It has been a rough couple of  weeks in the big bad city.  Sometimes you just need to stop and be in the moment in order to recharge.   If you are having a tough time, I hope this helps you to be right here right now. Whatever battle you need to fight can wait 5 minutes so you can recharge.  Thanks for sending it Ted, it arrived right when it was supposed to 🙂

Ode to Joy….

THE SUPER EGG

How can you beat the mighty egg as an awesome Urban Survival food?  It has great nutritional value, is cheap and has a long shelf life.  There have been recent studies that actually show that eggs are good for you! Many of our Urban Survival recipes contain eggs.. the mighty matzo and the mighty ramen noodle to name just two.

To qualify as an Urban Survival food, a food must have nutritional value, be cheap, be able to be prepared quickly and be able to be modified for taste.  I just bought a carton of 18 large eggs for $1.99.  That’s cheap!  The egg also has great nutritional value (see below) can be prepared quickly and can be modified for taste.  Below is some egg facts I found.  Don’t let the bad reputation of eggs deter you- go try one of our recipes!

EGG FACTS

A large egg represents less than 4% of the daily calorie intake of a person eating 2,000 calories a day; it provides 10% of a person’s daily recommended protein, and valuable iron, B vitamins, and minerals, including the folate recommended for pregnant women.

A hen requires about 24 to 26 hours to produce an egg. After the egg is laid, the hen starts all over again about 30 minutes later.

Egg protein is both high in quality and low in cost. It’s easy to compare the price of eggs to the price of other protein foods. A dozen Large eggs weigh 1 1/2 pounds, so the price per pound of Large eggs is two-thirds of the price per dozen. For example, if Large eggs cost 90¢ per dozen, they cost 60¢ per pound. At $1.20 per dozen, Large eggs are only 80¢ per pound.

Dates on egg cartons and all other food packaging reflect food quality, not food safety. An ‘expiration’ or ‘sell-by’ date on an egg carton tells the grocer to pull the eggs if they haven’t sold by that time. A ‘best-by’ or ‘use-by’ date tells you that your eggs will still be of high quality if you use them by that date.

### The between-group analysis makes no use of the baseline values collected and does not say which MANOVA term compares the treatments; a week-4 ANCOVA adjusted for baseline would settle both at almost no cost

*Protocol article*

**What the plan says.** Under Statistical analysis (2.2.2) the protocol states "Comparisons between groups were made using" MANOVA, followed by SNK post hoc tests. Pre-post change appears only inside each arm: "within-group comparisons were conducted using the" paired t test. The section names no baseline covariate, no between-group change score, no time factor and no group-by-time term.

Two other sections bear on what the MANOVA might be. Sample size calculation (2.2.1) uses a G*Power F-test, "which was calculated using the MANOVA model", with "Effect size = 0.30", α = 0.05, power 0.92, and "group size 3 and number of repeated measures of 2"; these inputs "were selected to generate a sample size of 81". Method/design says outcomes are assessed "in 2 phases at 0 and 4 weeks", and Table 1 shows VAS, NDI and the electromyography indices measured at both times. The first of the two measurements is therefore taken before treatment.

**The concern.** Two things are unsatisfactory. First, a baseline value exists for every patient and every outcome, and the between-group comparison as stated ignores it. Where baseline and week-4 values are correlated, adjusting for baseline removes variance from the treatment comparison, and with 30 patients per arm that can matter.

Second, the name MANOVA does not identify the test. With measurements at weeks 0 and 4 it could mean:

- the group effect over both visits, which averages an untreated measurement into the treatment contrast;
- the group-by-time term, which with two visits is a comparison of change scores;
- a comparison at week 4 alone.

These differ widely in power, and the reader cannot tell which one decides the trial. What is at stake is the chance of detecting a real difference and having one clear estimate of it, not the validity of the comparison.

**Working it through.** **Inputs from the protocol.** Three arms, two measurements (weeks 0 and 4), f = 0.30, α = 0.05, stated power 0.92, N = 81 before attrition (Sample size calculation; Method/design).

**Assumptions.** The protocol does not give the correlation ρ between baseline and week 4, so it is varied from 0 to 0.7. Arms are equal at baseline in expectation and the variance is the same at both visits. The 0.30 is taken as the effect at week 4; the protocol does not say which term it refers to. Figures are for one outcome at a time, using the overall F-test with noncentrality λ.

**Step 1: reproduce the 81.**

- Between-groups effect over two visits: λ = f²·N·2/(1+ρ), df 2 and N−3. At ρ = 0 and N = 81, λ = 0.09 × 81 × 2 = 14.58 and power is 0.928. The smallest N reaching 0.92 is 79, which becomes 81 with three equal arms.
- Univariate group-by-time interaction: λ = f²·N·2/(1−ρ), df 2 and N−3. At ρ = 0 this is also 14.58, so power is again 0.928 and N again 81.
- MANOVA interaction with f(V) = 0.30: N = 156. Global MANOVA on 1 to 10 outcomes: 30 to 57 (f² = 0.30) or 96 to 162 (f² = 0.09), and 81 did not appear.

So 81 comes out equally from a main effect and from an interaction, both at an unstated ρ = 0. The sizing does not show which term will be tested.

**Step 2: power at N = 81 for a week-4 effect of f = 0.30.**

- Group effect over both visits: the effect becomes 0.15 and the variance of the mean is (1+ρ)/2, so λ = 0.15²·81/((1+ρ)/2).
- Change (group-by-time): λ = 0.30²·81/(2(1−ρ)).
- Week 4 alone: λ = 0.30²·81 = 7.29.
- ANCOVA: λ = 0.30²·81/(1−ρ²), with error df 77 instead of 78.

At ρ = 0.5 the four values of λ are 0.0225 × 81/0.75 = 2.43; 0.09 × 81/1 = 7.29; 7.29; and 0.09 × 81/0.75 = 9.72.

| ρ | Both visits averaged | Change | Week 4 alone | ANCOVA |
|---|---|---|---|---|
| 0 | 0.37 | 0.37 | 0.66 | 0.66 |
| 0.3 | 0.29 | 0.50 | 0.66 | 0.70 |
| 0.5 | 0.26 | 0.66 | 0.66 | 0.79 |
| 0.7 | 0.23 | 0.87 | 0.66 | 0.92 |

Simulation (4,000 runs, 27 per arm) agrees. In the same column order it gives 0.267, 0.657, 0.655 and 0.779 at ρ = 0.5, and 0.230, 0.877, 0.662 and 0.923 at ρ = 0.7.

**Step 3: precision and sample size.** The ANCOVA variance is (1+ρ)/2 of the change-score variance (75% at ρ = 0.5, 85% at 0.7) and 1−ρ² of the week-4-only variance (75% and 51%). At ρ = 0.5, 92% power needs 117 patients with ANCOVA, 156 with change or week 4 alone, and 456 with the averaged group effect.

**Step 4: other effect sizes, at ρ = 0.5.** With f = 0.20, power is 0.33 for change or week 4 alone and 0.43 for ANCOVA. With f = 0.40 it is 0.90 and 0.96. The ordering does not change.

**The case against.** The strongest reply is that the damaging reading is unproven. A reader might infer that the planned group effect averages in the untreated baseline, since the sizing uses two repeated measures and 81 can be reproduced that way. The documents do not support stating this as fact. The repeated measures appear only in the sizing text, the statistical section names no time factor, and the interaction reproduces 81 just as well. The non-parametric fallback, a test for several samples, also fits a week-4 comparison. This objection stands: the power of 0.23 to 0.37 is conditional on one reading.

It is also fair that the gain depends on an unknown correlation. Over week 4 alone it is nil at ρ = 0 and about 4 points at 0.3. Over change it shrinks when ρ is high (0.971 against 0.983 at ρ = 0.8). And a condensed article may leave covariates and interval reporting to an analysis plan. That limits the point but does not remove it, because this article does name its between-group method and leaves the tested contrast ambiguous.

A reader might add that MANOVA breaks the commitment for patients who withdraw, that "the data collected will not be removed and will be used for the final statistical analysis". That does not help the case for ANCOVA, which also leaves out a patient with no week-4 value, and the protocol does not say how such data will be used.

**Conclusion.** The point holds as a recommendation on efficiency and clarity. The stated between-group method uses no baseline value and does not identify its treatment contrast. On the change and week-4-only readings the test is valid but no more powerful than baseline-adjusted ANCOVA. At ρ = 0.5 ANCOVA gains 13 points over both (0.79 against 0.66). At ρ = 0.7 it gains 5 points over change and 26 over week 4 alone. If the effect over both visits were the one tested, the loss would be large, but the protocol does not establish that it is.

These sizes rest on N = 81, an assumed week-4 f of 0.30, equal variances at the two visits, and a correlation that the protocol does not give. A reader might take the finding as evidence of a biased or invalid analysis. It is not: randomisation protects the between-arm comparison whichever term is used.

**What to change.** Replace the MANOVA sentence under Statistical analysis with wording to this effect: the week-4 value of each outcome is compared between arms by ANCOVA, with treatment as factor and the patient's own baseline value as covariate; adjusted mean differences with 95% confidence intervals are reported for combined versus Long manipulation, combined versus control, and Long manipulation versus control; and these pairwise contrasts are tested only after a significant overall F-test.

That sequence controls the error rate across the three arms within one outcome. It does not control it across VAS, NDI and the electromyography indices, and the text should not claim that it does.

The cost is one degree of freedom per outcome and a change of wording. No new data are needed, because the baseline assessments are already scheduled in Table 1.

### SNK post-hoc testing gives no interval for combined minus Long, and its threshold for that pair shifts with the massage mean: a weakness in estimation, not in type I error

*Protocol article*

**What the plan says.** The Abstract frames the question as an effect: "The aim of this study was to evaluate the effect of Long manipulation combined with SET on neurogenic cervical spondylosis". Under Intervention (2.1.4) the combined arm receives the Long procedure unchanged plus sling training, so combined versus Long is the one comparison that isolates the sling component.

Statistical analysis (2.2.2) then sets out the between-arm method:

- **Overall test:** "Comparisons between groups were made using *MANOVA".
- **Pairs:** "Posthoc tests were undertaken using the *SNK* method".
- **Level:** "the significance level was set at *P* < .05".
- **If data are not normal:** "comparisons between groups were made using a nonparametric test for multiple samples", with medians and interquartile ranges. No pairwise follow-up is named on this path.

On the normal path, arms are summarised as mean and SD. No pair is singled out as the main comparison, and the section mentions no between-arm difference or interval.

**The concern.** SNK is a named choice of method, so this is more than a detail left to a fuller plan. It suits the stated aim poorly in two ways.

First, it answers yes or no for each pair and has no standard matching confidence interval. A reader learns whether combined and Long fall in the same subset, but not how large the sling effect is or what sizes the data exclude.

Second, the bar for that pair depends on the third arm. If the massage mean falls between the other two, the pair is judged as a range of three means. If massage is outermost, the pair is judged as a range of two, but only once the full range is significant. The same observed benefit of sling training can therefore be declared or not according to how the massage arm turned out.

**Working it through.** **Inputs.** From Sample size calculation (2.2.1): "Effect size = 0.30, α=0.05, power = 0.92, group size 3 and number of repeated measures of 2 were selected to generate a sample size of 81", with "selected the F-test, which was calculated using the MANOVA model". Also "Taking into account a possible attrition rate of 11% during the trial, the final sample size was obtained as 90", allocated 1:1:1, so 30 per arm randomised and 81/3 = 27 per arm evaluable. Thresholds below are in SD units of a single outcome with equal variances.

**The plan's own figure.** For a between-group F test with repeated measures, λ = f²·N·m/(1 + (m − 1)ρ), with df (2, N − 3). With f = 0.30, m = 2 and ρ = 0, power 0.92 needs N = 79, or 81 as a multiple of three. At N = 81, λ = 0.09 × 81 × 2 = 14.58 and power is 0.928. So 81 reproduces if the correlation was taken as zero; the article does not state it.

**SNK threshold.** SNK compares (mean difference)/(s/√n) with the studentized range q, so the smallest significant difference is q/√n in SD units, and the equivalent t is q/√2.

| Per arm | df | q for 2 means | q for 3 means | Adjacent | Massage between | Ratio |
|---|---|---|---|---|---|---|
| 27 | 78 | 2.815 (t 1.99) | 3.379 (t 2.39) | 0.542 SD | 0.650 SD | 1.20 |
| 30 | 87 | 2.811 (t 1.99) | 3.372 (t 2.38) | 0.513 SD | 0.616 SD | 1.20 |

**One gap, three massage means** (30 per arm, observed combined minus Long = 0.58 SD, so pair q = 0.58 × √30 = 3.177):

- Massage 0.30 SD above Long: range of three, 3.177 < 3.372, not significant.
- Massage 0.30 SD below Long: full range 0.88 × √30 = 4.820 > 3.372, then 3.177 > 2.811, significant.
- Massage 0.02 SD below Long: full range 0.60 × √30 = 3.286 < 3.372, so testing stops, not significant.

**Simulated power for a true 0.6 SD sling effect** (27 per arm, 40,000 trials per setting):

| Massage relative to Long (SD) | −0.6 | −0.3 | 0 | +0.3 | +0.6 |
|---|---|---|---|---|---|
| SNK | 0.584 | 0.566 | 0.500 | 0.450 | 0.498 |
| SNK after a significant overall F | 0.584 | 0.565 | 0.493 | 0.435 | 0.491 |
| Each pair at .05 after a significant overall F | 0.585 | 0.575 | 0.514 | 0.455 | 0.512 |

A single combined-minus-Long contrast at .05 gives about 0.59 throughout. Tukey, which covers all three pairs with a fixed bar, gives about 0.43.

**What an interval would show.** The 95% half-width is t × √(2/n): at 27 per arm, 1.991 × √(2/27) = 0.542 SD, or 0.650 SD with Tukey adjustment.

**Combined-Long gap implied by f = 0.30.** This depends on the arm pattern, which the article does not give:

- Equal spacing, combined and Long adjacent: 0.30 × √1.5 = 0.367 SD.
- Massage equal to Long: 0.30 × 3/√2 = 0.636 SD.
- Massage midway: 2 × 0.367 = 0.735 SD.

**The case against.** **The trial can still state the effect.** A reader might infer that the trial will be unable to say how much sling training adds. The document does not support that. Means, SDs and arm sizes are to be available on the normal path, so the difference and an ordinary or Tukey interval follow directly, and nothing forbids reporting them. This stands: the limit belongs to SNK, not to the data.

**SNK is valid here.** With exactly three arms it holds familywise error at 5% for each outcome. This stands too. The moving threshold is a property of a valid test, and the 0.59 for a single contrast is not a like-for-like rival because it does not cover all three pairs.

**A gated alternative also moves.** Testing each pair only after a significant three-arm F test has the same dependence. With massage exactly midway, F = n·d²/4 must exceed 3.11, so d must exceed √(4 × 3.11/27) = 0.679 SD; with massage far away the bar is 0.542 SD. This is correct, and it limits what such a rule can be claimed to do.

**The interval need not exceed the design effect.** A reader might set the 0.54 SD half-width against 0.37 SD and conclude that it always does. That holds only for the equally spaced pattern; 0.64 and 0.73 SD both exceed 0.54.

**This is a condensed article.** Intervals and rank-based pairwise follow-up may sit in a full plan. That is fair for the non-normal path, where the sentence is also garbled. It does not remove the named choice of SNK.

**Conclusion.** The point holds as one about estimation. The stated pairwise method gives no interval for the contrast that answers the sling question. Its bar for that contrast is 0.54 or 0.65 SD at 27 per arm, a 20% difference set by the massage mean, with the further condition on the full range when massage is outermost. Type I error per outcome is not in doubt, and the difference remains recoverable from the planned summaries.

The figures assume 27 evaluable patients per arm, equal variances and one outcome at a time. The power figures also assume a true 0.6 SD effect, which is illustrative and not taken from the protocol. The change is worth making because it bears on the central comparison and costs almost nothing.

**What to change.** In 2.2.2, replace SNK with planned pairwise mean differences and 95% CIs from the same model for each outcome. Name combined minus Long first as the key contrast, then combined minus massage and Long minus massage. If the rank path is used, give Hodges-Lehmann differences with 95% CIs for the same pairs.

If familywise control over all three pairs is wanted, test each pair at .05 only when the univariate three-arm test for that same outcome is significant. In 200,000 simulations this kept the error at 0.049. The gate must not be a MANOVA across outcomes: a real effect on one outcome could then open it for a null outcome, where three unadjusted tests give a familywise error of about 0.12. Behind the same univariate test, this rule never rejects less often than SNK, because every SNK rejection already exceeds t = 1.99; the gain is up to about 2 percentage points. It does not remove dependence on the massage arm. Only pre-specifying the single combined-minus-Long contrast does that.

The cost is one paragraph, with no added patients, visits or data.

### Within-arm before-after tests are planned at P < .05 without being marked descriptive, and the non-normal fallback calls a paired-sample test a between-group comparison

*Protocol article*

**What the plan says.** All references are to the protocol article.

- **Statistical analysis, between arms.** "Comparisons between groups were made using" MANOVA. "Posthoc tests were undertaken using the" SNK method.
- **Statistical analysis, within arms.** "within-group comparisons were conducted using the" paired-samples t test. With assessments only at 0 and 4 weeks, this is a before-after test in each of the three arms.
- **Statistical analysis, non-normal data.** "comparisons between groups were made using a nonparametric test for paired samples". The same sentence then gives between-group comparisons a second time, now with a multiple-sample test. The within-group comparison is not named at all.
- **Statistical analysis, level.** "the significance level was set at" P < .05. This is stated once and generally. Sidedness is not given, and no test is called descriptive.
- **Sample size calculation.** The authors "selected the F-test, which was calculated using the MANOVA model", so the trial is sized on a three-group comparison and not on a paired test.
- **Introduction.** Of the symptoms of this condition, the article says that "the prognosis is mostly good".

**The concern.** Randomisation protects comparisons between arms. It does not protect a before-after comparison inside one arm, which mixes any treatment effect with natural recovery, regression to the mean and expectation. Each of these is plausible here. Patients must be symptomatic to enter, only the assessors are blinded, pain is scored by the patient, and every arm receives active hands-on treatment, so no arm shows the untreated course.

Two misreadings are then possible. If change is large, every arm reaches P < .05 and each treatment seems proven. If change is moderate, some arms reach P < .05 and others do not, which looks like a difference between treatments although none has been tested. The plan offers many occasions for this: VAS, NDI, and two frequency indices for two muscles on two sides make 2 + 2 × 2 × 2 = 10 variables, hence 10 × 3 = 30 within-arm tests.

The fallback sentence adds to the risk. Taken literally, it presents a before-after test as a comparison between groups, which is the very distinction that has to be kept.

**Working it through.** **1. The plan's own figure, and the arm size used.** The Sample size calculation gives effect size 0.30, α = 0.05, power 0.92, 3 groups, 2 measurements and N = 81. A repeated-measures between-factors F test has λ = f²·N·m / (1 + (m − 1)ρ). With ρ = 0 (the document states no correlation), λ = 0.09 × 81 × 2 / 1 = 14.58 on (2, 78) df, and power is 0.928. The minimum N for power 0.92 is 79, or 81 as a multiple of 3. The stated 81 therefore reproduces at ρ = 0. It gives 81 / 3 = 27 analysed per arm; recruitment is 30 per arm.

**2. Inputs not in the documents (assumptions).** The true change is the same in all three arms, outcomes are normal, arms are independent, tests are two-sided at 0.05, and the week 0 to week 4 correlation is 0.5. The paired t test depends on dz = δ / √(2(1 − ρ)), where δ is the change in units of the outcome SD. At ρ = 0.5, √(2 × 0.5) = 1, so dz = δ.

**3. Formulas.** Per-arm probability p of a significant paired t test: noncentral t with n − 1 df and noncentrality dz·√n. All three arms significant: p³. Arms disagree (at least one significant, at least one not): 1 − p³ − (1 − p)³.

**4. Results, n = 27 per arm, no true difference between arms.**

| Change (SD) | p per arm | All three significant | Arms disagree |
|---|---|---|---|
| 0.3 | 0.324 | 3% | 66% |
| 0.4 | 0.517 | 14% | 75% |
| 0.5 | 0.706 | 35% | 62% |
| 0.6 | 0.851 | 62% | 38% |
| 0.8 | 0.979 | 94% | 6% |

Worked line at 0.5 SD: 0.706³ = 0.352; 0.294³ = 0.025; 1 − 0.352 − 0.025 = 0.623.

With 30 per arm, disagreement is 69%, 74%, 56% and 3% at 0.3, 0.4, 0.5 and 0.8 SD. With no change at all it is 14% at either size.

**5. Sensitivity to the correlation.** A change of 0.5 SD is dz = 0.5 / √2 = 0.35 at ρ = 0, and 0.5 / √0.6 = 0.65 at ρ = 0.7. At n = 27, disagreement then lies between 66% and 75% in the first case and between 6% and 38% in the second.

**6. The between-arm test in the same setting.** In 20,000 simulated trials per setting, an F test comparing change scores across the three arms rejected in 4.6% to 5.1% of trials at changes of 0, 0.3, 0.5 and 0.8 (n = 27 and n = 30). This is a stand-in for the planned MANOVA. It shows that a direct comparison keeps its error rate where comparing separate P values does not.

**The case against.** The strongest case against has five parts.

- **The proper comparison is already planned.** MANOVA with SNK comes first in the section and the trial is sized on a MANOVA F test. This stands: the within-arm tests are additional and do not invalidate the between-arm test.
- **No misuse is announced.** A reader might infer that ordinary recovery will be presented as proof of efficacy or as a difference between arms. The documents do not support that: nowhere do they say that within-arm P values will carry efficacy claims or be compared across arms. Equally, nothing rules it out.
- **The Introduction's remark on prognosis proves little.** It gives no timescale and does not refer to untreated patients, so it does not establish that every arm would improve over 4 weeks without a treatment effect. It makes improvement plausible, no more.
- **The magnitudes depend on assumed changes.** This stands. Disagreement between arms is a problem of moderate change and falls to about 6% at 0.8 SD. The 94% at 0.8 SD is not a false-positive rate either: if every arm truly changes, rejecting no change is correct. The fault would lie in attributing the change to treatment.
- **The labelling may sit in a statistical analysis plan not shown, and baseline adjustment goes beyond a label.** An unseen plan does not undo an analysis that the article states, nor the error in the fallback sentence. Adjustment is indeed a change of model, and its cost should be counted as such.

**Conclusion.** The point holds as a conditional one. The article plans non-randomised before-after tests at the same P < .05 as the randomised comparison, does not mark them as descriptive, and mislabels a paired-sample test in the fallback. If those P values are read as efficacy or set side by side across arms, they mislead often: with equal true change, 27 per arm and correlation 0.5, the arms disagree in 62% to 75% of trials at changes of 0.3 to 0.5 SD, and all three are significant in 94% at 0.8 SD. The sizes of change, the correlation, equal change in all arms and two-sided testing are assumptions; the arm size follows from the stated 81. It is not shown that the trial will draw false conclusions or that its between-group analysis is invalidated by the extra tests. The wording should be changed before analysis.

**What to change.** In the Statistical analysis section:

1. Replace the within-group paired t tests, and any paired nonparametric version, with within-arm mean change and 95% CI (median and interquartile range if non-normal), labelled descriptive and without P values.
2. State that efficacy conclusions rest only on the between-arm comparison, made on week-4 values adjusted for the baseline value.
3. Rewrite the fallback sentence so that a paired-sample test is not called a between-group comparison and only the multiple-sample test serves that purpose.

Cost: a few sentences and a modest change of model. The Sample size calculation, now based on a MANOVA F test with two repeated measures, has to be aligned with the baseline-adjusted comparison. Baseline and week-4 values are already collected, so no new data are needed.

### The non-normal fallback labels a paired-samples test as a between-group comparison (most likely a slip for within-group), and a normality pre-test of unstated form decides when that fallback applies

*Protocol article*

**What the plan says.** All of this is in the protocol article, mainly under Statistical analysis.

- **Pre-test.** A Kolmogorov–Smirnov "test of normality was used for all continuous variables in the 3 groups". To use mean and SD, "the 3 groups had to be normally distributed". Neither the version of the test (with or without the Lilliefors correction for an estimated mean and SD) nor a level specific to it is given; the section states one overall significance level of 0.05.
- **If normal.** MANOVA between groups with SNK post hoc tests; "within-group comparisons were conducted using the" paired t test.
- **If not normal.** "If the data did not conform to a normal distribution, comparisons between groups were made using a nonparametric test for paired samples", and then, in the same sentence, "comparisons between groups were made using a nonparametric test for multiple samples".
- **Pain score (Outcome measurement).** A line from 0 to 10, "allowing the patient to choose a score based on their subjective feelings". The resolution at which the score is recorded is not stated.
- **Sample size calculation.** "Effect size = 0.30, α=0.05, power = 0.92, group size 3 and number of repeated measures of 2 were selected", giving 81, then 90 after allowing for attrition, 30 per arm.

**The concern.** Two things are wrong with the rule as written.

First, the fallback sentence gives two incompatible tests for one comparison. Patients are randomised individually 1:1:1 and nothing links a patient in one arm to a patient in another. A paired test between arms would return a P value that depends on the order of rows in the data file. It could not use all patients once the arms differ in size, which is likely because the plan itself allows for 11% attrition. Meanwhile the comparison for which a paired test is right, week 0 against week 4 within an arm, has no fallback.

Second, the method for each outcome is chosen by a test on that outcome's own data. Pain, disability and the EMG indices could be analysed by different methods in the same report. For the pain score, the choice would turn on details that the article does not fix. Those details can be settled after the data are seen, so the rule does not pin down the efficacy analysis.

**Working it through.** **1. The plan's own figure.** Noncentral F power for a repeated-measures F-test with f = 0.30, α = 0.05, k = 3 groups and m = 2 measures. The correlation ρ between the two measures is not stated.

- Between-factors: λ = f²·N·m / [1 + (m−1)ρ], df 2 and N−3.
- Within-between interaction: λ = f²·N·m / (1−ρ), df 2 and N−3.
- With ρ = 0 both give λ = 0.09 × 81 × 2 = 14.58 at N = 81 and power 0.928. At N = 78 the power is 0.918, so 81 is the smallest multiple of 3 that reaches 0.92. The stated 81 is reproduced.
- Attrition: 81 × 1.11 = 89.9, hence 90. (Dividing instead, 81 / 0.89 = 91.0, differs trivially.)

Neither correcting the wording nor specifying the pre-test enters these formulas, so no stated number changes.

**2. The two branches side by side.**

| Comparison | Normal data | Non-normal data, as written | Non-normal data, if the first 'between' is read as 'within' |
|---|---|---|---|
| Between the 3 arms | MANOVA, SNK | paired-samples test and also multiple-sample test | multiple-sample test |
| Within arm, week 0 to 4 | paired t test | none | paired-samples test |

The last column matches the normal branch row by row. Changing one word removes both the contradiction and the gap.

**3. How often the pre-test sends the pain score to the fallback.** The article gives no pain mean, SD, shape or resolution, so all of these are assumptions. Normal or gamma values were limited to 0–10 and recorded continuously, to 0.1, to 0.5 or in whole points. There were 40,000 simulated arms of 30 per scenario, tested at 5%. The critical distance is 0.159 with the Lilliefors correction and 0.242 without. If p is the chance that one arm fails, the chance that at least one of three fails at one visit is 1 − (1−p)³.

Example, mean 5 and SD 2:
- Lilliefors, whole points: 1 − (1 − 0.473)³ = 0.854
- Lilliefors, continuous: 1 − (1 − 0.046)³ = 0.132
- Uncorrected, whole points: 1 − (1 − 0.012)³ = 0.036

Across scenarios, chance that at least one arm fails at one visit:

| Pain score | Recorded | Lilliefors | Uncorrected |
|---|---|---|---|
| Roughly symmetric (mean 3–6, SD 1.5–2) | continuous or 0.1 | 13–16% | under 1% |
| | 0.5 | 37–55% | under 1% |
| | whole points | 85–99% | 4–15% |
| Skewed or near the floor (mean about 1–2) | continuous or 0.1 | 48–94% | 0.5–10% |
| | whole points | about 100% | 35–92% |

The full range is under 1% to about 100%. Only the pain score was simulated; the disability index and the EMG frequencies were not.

You can keep fresh, uncooked eggs in the shell refrigerated in their cartons for at least three weeks after you bring them home, with insignificant quality loss. Properly handled and stored, eggs rarely spoil. If you keep them long enough, eggs are more likely to simply dry up. But don’t leave eggs out. They’ll age more in one day at room temperature than they will in one week in the refrigerator.

Photo and fact credit:

http://photobucket.com/images/super-egg/

http://smarteregg.com/can-eggs-make-you-smarter/

http://www.webmd.com/food-recipes/features/eggs-friend-or-foe

http://www.incredibleegg.org/

 

I know you are out there.  You sacrifice.  You work hard to provide. Most of all, you love your children with all of your heart.  Today, on Father’s Day you will not get the recognition you deserve. It may be because of the lingering negative effects of divorce or maybe because the economy forces you away from your children.  Whatever the reason, please know that I know you are out there and I know you are doing your best.  It is the easiest thing to give up, but you don’t.  Don’t ever give up…… Happy Father’s day!

Thank you Carley!

The Renegade Rulebook

A few months ago, I featured a post titled “Ten Things I Learned From My Mom.” I’ve spent the last few weeks reflecting, and decided that I also wanted to feature a similar post dedicated to my father. I’m fortunate enough to have two loving parents that I am very close with, and I hope some day that I can take everything I’ve learned from them, and apply it to my own parenting techniques.

1. Kick ‘Em Where It Hurts

In first grade, I came off the school bus hysterically crying. My dad met me at the top of our driveway, tried to console the sobbing little human peeking timidly up at him from underneath her bangs, while clutching her ninja turtle lunch box. After he asked me what was wrong, I explained that another boy on the bus had been saying mean things to me. My dad told me…